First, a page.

• 2013 Tesla Model S electric sport sedan on delivery day, with owner David Noland

    • 2013 Tesla Model S electric sport sedan on delivery day, with owner David Noland

    • 2013 Tesla Model S electric sport sedan on delivery day, with owner David Noland

    • 2013 Tesla Model S electric sport sedan on delivery day, with owner David Noland

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After 1,386 days of waiting, I first glimpsed  my new 2013 Tesla Model S electric sport sedan at a local discount tire store.

The Tesla Motors [NSDQ:TSLA] delivery rep who was bringing the car up from the New Jersey distribution center to my house in New York’s Hudson Valley had called me from the road, to say he was going to be late.

The car hadn’t yet gotten its New York state inspection, so he was stopping by the tire store, about three miles away from my home, to get the inspection and sticker for the Model S–sitting on a trailer behind his truck.

I sat in my kitchen twiddling my thumbs in frustration for about five minutes. Then I jumped into my Chevrolet Volt and raced over to the tire store.

I couldn’t bear to wait any longer.

Trying to be realistic, I had steeled myself for a tinge of disappointment. After nearly four years of anticipation, hype, and acclaim, my expectations ran so high that it seemed no car could meet them.

“Get real, man,” I cautioned myself. “It can’t possibly live up to the hype.”

My visceral reaction upon first seeing my Model S there in the tire store parking lot was a jolt of euphoria. The car was freaking gorgeous.

I’d seen many Model S cars in captivity, so to speak, at Tesla stores and events. But in the wild, surrounded by the mundane, everyday cars parked at a drab strip mall, the Tesla Model S radiated an extra presence, a feline grace and power. It was a cheetah among wildebeests and water buffaloes.

And it was mine.

I’d worried about my choice of color. Seeing swatches at a Tesla store and playing with the color selector on the Tesla website, I’d specified the metallic green without ever seeing an actual car in that color.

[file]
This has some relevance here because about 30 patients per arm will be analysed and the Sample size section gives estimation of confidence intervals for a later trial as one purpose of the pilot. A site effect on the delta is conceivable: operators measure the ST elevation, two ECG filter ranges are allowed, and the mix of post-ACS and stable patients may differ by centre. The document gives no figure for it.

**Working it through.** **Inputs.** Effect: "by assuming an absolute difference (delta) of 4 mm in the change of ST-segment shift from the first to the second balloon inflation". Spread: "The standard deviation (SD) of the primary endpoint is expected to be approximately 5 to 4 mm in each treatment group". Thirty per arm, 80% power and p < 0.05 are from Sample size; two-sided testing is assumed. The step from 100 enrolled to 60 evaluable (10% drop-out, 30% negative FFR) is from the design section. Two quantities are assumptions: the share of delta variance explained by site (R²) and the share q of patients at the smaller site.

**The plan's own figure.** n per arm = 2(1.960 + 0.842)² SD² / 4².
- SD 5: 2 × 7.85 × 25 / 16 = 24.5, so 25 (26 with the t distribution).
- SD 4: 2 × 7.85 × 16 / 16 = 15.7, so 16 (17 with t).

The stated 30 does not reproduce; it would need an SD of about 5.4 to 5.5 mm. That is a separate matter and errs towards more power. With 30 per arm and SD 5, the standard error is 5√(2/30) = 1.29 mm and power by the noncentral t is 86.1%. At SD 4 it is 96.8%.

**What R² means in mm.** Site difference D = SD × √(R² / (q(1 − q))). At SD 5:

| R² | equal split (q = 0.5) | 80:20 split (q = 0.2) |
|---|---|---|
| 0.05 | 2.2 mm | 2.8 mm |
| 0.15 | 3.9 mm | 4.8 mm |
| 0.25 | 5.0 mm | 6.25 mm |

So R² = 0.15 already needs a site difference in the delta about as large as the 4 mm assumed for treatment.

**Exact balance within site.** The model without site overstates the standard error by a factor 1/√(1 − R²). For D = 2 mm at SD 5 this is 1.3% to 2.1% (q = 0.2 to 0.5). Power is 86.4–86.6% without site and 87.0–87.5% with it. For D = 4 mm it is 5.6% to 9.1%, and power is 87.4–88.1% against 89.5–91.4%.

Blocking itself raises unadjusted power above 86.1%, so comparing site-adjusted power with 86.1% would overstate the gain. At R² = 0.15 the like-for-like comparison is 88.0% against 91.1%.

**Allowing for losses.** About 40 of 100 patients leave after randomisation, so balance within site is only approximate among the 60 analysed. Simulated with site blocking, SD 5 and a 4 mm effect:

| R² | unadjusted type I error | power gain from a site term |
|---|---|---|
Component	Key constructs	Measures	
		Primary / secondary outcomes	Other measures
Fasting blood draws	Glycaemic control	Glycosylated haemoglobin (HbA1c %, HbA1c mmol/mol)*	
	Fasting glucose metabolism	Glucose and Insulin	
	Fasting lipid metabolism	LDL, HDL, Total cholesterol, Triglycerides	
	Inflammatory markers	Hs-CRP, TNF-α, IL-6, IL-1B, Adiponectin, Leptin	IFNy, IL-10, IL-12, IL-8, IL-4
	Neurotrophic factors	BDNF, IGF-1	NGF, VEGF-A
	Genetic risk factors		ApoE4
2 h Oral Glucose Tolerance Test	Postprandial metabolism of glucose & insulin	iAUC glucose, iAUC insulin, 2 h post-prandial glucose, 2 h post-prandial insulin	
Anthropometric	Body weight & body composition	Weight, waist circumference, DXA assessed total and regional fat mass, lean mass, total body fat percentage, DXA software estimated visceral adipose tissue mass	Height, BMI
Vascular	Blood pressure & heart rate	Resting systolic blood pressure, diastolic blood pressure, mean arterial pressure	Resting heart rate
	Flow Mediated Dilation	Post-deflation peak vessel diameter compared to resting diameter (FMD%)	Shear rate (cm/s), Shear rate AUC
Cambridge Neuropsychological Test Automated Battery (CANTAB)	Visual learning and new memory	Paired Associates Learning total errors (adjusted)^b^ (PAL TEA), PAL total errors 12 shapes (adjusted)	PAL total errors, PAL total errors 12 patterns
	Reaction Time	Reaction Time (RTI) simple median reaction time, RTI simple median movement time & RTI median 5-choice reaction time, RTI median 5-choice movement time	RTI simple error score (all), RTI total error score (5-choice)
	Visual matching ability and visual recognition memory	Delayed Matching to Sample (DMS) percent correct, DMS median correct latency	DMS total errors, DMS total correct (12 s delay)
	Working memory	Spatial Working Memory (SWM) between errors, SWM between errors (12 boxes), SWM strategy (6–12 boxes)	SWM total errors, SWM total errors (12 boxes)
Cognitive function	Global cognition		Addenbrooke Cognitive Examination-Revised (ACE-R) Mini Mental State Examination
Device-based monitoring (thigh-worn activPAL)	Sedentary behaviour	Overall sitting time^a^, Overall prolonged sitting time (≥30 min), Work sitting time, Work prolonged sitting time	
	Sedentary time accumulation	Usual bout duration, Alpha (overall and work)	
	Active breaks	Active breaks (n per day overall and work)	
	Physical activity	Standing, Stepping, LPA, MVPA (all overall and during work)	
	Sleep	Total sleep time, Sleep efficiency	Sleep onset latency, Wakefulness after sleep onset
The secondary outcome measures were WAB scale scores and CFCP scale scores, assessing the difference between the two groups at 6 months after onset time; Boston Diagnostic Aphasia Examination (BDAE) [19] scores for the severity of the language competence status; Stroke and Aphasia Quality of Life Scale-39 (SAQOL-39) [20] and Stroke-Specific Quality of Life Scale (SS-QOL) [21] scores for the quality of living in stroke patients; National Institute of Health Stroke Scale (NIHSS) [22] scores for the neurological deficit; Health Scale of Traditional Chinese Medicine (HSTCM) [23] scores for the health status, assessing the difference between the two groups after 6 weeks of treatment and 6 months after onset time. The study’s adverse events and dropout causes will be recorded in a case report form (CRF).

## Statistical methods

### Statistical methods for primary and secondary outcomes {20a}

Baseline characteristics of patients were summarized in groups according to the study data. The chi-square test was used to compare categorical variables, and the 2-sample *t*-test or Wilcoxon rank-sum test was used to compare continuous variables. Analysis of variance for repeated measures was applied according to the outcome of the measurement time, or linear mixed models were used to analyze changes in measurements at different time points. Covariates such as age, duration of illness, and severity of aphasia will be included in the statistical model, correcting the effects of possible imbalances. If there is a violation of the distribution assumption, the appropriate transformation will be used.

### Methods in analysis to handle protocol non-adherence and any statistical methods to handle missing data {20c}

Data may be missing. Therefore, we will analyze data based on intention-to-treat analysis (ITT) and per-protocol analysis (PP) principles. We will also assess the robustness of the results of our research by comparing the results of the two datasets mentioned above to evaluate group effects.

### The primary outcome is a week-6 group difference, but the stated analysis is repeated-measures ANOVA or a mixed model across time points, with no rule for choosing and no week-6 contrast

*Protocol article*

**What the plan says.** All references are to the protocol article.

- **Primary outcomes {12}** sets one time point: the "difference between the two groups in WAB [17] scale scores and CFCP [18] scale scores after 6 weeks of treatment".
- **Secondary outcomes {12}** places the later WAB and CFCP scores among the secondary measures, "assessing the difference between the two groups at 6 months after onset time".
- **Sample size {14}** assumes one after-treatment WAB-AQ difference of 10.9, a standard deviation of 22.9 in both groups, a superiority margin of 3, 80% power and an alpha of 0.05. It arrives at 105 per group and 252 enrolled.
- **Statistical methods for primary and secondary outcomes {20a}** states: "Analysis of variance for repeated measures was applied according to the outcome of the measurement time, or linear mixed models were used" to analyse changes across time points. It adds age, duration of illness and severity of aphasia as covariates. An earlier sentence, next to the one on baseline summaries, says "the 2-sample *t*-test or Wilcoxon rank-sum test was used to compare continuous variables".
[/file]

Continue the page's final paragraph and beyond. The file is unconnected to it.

Again, euphoria. The color was perfect: a dark, rich, British racing green with extra sparkle and luster.

After its state inspection, the car was loaded back onto its trailer for the brief drive to my house. I followed in the Volt.

The Tesla rep, an outgoing young fellow who’d given up a successful Broadway acting career to join the Tesla team, rolled it off the trailer and began the exhaustive briefing that every owner gets before the final handover.

2013 Tesla Model S electric sport sedan on delivery day, with owner David Noland

2013 Tesla Model S electric sport sedan on delivery day, with owner David Noland

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That was when I learned two unexpected pieces of good news.

First, my car included electrically adjusted and heated seats, which I hadn’t known came with the leather interior option. Second, the car had  Internet connectivity, despite the fact that I hadn’t ordered the optional high-tech package.

With built-in Slacker, that meant essentially any music, instantly. Eddie Cleanhead Vinson? Done.

This was turning into a very good day indeed.

My first solo spin was a five-minute drive to the local high school to pick up my daughter. She was impressed, but I’m not sure her friend noticed.

The second outing was to show off my Tesla to my buddy Chris, a fellow e-car enthusiast.

Pulling onto a local two-lane road with a 40-mph speed limit, I floored it briefly. We both giggled uncontrollably as the car shot silently ahead, touching 70 mph within three or four heartbeats before I quickly backed off.

2013 Tesla Model S electric sport sedan on delivery day, with owner David Noland

2013 Tesla Model S electric sport sedan on delivery day, with owner David Noland

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Too late. I saw flashing red lights in the rear-view mirror.

Damnit. He must be after somebody else. I was only over the speed limit for a few seconds.

How could this be happening?

It was happening. A local town cop happened to be parked precisely where I began my acceleration run.

“Sorry, officer, I couldn’t resist,” I said. “I just got the car an hour ago…I had to see what she’d do.”

“Sir, do you know how fast you were going?”

“Maybe 60 or 70?”

“Seventy-two. In a 40-mph zone.” 

He took my license and disappeared into the police cruiser for a very long time.

When he came back, he said sternly, “Sir, I’m going to cut you a break this time. But from now on, don’t use the public roads to test out your car.”

And he handed me back my license.

Yes, it was a very good day–hopefully the first of many with my Tesla Model S.

Stay tuned.

David Noland is a Tesla Model S owner and freelance writer who lives north of New York City.